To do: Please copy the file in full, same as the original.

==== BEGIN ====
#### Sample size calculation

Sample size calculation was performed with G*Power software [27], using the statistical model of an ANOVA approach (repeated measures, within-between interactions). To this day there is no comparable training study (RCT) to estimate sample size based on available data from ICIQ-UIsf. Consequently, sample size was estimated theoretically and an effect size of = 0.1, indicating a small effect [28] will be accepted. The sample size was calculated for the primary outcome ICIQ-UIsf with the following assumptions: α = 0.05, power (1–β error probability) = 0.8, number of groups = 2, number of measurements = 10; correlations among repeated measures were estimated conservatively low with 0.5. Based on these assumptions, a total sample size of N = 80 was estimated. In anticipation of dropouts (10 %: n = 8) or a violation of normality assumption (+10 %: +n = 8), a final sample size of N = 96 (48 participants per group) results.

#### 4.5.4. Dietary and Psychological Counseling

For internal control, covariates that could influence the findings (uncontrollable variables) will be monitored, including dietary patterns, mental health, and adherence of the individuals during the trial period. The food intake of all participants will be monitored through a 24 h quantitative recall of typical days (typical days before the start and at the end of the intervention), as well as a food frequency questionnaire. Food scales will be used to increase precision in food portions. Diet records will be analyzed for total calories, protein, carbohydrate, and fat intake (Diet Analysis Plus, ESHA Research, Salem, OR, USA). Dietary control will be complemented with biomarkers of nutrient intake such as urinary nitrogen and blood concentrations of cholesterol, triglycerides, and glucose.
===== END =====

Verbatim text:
#### Sample size calculation

Sample size calculation was performed with G*Power software [27], using the statistical model of an ANOVA approach (repeated measures, within-between interactions). To this day there is no comparable training study (RCT) to estimate sample size based on available data from ICIQ-UIsf. Consequently, sample size was estimated theoretically and an effect size of = 0.1, indicating a small effect [28] will be accepted. The sample size was calculated for the primary outcome ICIQ-UIsf with the following assumptions: α = 0.05, power (1–β error probability) = 0.8, number of groups = 2, number of measurements = 10; correlations among repeated measures were estimated conservatively low with 0.5. Based on these assumptions, a total sample size of N = 80 was estimated. In anticipation of dropouts (10 %: n = 8) or a violation of normality assumption (+10 %: +n = 8), a final sample size of N = 96 (48 participants per group) results.

#### 4.5.4. Dietary and Psychological Counseling

For internal control, covariates that could influence the findings (uncontrollable variables) will be monitored, including dietary patterns, mental health, and adherence of the individuals during the trial period. The food intake of all participants will be monitored through a 24 h quantitative recall of typical days (typical days before the start and at the end of the intervention), as well as a food frequency questionnaire. Food scales will be used to increase precision in food portions. Diet records will be analyzed for total calories, protein, carbohydrate, and fat intake (Diet Analysis Plus, ESHA Research, Salem, OR, USA). Dietary control will be complemented with biomarkers of nutrient intake such as urinary nitrogen and blood concentrations of cholesterol, triglycerides, and glucose.